But, considering the figure 139, to be turned bottom upwards, and with the line E, F, horizontal, the removal of the entire half of the mould upon the lines e, f, would be impossible, because in raising the mould perpendicularly to E, F, that portion of the mould situated within the one perpendicular e, would catch against the overhanging part of the oval towards A. Were the mould of metal, and therefore rigid, it would be entirely locked fast, or it would not "deliver;" were the mould of sand, and therefore yielding, it would break and leave behind that part between A and E which caused the obstruction. Consequently, in such a case, the mould would be made with a small loose part between A and E, so that when the principal portion, from A to F, had been lifted perpendicularly or in the direction of the line e, the small undercut piece, A to E, might be with-drawn sideways, on which account it would be designated by the iron founder a drawback, by the brass founder a false core. All the patterns in the mould, fig. 140, could be extracted from each half of the mould, because none of them encroach beyond the perpendicular line, or that in which the mould is lifted; a and b, could be laid in exactly upon the diagonal, or upon one flat side, or partly embedded; and in like manner f, g, h, might be sunk more or less into the mould, their sides being perpendicular; but the patterns in fig. 141 being undercut, the division of the mould into two parts only would be impracticable, and false cores or subdivisions would be required in the manner represented, the construction of which will be hereafter detailed.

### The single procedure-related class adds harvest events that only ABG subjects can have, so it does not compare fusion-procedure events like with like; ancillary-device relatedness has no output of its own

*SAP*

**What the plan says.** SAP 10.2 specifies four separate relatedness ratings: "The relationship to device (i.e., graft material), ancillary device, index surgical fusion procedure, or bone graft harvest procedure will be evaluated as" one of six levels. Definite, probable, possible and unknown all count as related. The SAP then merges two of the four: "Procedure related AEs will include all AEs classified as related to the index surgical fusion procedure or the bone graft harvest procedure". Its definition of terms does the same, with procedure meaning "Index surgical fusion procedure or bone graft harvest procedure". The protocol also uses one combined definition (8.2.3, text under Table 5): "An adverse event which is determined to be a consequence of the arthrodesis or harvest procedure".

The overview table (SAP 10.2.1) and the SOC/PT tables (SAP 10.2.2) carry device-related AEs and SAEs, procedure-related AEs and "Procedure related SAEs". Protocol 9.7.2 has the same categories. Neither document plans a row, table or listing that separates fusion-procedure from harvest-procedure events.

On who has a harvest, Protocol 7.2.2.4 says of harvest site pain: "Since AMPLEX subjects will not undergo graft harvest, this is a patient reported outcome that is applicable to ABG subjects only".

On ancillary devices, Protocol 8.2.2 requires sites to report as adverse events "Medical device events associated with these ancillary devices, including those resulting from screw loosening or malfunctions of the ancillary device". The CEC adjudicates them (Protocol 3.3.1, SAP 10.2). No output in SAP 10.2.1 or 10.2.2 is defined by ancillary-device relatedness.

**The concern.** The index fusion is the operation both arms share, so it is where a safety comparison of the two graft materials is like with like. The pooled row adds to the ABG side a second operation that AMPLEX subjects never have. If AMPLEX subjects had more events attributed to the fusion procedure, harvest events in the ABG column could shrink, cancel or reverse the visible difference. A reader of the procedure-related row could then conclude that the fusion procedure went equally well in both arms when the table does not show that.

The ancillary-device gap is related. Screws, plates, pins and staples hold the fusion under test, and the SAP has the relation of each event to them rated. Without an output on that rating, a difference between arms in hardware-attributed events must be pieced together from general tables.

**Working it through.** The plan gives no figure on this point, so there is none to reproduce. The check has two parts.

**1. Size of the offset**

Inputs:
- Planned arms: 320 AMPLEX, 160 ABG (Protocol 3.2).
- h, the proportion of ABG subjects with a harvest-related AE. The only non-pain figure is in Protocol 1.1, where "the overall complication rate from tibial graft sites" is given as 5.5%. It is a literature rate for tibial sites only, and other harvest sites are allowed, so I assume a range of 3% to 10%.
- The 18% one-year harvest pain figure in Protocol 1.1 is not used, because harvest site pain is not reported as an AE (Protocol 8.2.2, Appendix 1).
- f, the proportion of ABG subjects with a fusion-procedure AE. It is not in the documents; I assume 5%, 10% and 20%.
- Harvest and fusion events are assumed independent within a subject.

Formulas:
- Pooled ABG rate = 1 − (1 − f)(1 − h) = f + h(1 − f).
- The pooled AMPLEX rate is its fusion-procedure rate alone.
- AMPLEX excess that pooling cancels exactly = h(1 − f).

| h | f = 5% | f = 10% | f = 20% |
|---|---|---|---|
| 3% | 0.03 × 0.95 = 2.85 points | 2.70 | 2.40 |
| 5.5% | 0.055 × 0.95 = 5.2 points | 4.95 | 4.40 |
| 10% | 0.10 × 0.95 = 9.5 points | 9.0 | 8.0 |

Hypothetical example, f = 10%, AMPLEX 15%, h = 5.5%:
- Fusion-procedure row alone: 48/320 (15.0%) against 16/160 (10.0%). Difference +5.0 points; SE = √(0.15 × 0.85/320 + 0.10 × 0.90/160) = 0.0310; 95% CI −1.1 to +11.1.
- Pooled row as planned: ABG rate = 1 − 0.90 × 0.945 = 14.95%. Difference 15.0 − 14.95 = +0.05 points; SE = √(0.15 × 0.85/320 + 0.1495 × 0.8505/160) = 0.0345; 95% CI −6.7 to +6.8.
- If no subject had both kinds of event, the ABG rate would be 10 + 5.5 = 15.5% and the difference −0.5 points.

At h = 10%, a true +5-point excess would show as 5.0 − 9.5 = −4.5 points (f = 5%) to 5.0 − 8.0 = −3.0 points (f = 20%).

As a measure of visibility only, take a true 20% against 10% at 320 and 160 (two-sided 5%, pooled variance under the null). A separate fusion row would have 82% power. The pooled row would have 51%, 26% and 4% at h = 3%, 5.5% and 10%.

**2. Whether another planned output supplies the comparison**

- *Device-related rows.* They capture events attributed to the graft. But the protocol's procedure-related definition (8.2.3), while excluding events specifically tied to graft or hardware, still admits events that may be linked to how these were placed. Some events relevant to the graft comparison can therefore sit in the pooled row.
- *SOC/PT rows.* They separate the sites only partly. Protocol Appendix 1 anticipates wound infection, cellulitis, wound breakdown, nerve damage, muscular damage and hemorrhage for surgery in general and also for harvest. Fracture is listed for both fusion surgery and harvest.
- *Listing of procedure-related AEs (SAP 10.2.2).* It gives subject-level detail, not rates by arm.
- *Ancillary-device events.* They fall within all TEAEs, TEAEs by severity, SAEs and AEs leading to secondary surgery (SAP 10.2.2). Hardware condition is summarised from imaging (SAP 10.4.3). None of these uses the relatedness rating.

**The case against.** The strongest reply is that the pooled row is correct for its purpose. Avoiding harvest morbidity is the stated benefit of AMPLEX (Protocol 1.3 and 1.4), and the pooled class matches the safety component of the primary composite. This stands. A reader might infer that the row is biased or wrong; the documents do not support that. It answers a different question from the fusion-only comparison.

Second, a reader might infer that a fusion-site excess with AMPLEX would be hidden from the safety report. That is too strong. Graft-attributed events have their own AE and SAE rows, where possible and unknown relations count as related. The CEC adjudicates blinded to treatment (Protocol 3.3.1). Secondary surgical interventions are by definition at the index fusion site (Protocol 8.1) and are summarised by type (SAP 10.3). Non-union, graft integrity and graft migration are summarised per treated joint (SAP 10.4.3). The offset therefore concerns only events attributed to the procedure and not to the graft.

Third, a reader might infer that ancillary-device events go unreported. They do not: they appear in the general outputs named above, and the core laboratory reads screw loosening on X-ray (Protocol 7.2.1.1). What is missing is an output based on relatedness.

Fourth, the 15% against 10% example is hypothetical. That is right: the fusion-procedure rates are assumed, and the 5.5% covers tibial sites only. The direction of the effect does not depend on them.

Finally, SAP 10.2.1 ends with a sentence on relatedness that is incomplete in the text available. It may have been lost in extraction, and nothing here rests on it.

Fig. 140.

Casting And Founding Section I General Remarks Met 10079

Extending these same views to a more complex object, such as a bust, it will be conceived that the mould must be divided into so many pieces, that none of them will be required to embrace any overhanging part of the figure. For instance, were it attempted to mould a human head, so that the parting might pass through the central line of the face and down the back; the two halves could not be separated if they were made each in a single piece; as the inner angles of the eyes, the spaces behind the ears and the curls of the hair, would obstruct it, and the head could be only thus moulded by making false cores or loose pieces at these particular places, in the manner illustrated by the former figures. These would require to be accurately adapted to the surrounding parts, by pins or contrivances to ensure their re-taking their true positions. These remarks, however, are only advanced by way of general illustration, as figure casting is the most refined part of the art of moulding.

Metal moulds are employed for many works in the easily-fused metals, which are required to be produced in large quantities, and with great similitude and economy: the examination of which moulds will serve to demonstrate many of the points of construction and proceeding. Thus the common bullet-mould is made like a pair of pliers, the jaws of which are conjointly pierced with a hole or passage leading into a spherical cavity; the aperture is equally divided between the two halves of the mould, so that in fact the division is truly upon the diametrical line both of the sphere and the runner, or the largest part of each, otherwise the pliers could not be opened to remove the bullet when cast. Iron shot for great guns, are likewise cast in iron moulds, by which they also possess great accuracy of form and size.